Only once we believe that they know we have their goals in mind do we introduce them to the actual program details. Here’s where we give some logistics, like the program duration, live session dates and times, how feedback is provided and so on.

We want to make sure that it’s nice and descriptive so they can say, “Yes, this can fit into my life”. But we don’t want to go so granular at this point that you’re going to be saying you’re going to be submitting three assignments a week and you’re going to be on video calls with me for two hours every single week and you’re going to be doing this and you’re gonna be doing that. That’s too much. 

Now we’re ready to introduce the price and a checkout button or a sign up button or a book consult call or info call or whatever your call to action is going to be. We want that right there tied next to the price. 

At this point, they might be ready to buy. But if they aren’t the best course of action is to dispel their fears or their concerns about the program. We can kind of take the most common fears and provide a counter argument. Tell them a story about how you overcame your nerves or how another student conquered their fears or concerns as they began this journey. 

Here’s an example:

Are you worried that you’re not going to have a strong enough internet connection? That doesn’t need to be a concern because everything is going to be recorded and you’ll be able to access it in bite-sized pieces that can work on even the weakest signal. 

And the bottom of this section should be for them to book an info call with you, to address any additional fears or concerns. We don’t really want them to keep scrolling if they have doubts. Getting on the phone is best in that case!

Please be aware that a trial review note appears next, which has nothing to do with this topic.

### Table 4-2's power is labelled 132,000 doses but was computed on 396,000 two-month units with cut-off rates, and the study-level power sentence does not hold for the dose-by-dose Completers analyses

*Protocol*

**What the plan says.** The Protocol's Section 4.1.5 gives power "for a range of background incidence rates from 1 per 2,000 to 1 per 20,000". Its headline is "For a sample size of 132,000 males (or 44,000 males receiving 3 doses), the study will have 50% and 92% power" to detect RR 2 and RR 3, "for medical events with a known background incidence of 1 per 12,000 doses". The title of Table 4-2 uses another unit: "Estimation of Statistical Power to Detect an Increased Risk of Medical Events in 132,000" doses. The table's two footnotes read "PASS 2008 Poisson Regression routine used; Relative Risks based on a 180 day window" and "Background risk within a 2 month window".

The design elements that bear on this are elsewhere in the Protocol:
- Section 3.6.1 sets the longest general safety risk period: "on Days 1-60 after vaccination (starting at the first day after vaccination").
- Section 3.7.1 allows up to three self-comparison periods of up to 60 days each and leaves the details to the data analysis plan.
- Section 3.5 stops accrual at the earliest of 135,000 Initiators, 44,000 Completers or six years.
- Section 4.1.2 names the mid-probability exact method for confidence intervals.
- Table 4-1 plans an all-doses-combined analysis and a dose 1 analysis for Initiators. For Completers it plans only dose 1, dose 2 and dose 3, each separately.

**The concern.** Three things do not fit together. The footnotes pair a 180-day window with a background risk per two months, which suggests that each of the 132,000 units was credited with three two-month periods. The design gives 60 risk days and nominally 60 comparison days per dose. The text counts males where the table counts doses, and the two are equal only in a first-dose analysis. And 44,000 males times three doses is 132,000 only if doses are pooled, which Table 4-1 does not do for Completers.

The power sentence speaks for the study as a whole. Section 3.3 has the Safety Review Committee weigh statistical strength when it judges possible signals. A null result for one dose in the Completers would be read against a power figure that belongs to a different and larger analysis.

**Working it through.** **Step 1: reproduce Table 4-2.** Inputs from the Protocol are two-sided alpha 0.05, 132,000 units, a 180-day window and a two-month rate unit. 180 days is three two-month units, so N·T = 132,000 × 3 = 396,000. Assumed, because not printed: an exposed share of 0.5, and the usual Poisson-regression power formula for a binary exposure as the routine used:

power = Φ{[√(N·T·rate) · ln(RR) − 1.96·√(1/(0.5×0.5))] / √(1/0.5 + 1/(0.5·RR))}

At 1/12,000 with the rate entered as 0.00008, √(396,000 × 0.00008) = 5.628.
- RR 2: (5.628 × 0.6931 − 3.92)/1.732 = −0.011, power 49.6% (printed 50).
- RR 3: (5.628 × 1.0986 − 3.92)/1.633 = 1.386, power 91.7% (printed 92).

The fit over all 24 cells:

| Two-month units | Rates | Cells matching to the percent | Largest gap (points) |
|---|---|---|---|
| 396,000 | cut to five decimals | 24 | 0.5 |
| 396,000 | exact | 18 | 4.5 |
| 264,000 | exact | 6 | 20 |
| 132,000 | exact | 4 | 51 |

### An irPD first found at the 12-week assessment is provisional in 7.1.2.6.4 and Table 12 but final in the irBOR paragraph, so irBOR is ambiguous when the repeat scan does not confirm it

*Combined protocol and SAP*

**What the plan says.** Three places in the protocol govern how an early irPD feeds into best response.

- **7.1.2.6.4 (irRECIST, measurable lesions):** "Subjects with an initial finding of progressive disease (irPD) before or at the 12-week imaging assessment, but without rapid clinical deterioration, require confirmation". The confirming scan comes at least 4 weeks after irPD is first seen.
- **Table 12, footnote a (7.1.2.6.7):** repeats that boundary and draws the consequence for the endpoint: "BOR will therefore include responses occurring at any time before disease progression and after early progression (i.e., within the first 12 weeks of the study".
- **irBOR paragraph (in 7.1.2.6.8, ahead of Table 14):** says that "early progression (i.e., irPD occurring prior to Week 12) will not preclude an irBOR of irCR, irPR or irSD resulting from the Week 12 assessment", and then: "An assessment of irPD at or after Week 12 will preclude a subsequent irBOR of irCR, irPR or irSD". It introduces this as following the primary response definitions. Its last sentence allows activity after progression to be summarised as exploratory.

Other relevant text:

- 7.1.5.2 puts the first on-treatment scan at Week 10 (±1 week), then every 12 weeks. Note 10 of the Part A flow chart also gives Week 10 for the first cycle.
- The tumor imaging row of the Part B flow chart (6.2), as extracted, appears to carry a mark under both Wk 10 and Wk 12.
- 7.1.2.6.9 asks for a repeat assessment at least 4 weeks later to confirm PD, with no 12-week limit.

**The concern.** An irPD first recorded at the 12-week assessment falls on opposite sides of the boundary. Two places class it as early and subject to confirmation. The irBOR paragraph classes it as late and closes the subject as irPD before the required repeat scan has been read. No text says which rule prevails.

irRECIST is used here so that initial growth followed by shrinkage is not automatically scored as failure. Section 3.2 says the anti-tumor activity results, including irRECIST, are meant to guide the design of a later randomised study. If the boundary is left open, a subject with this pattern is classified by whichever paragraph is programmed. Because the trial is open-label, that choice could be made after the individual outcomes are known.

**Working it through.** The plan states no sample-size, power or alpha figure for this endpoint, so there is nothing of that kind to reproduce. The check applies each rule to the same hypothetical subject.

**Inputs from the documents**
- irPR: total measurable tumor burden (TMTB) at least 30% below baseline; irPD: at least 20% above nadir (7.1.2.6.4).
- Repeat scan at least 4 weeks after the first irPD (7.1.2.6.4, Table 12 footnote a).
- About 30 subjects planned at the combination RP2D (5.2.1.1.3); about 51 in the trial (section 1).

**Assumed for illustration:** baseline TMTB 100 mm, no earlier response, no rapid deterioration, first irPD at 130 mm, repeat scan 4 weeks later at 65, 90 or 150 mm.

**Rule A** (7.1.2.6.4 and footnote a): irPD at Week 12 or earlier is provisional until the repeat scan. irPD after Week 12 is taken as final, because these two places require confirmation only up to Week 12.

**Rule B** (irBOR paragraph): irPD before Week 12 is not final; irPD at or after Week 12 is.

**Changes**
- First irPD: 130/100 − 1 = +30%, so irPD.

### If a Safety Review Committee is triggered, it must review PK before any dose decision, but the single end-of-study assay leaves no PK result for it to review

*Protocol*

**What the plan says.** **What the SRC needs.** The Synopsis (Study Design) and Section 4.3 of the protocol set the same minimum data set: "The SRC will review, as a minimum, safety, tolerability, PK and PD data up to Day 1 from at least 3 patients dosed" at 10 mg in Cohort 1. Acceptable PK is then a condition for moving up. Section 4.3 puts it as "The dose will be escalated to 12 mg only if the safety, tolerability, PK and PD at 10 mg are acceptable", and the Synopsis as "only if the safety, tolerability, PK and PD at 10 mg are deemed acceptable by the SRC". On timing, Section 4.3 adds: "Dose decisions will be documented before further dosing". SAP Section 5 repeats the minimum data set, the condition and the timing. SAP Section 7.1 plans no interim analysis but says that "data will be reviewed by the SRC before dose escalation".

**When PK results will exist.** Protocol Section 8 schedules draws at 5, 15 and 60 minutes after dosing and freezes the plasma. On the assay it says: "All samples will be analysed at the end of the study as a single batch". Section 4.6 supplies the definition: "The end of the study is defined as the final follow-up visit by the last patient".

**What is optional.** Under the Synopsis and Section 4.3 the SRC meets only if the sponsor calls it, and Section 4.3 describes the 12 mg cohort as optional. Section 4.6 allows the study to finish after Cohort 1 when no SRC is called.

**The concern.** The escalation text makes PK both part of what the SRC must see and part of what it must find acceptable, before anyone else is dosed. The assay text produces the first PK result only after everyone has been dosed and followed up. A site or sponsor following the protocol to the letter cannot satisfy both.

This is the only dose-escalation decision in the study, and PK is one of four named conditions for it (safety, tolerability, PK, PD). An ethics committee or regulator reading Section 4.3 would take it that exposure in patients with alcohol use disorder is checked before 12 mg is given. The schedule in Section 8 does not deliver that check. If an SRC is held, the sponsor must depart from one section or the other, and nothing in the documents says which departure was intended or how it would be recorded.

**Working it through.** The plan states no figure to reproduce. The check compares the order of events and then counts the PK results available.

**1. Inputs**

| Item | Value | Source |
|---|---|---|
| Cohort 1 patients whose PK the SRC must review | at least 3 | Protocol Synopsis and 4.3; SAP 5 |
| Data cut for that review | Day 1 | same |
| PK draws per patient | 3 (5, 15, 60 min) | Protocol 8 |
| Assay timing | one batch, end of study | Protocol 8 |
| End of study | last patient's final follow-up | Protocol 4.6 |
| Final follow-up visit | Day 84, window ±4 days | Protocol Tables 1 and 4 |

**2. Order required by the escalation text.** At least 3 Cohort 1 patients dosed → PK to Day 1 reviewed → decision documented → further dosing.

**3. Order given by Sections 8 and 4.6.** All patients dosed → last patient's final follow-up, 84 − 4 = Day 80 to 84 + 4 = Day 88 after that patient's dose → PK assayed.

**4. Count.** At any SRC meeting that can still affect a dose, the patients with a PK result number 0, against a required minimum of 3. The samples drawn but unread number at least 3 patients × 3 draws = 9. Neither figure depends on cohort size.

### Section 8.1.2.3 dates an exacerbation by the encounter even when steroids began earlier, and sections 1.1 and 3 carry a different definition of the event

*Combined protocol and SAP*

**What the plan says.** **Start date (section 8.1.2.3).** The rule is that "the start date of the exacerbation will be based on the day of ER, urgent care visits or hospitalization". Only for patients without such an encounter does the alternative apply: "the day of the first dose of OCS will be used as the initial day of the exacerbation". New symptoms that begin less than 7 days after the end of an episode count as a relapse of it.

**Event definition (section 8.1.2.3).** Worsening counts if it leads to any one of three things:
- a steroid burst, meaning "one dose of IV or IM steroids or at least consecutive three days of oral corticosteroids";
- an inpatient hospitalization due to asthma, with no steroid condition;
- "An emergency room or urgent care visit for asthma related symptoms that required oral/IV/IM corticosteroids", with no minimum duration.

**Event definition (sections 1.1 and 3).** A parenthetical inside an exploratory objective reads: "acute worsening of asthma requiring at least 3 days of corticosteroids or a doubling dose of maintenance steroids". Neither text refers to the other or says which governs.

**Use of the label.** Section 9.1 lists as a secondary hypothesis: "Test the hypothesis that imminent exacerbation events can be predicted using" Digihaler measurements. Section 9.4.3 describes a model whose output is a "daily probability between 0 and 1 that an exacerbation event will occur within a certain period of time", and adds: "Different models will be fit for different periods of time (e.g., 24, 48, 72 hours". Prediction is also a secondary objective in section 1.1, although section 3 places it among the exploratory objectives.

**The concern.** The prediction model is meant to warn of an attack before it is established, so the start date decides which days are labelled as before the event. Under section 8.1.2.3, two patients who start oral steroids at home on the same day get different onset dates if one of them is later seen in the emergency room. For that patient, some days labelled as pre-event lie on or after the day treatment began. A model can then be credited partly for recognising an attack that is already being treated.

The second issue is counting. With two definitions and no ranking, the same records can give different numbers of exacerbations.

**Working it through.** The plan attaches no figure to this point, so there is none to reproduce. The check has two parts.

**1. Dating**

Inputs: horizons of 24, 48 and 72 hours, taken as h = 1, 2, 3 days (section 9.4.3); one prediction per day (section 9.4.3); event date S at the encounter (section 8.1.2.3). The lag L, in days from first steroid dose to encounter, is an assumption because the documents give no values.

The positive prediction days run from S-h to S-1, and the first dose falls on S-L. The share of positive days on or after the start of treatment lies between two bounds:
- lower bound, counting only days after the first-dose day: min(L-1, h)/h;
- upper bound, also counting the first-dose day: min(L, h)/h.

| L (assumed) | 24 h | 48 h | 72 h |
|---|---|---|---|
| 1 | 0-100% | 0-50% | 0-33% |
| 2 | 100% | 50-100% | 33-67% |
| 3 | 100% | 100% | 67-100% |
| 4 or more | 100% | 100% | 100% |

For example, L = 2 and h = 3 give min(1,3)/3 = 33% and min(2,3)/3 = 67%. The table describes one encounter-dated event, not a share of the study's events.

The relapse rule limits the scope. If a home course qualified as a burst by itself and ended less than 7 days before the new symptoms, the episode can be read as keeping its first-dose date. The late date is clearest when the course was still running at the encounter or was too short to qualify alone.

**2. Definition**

But, if that was enough to keep them excited, let’s paint a beautiful picture sharing what it’s going to be like on the other side of this program:

  • After you complete this program, you’re going to be able to strum the guitar with confidence. 
  • After you complete this program, you’re going to be able to play a few songs with your friends.
  • After this program, you’re going to be ready for the band.
  • After this program, you’re going to be ready for that solo audition after this program.
  • You’re going to be able to… whatever it is. 

Music education is all about exploring creativity and their passion. This is their desire and nobody is forcing them to be looking at your sales page right now. Your program ss an experience that’s going to help them grow as an artist. It’s designed to fit into their lives and it’s something that they are not going to regret. Get them excited!

Now it’s time to insert the price and checkout button or whatever your call to action is. Keep this simple and nearly identical to what’s above.

And our final section is a Frequently Asked Questions accordion which might include:

  • What day and time are the live sessions?
  • What kind of device do I need to access this? 
  • How do I record my assignments? 
  • What equipment do I need? 
  • What supplies do I need? 

I like to think of the FAQ as things that you won’t need to answer on consult calls. These are quick hits that help someone feel prepared to proceed — and go from I’m interested to I’m in!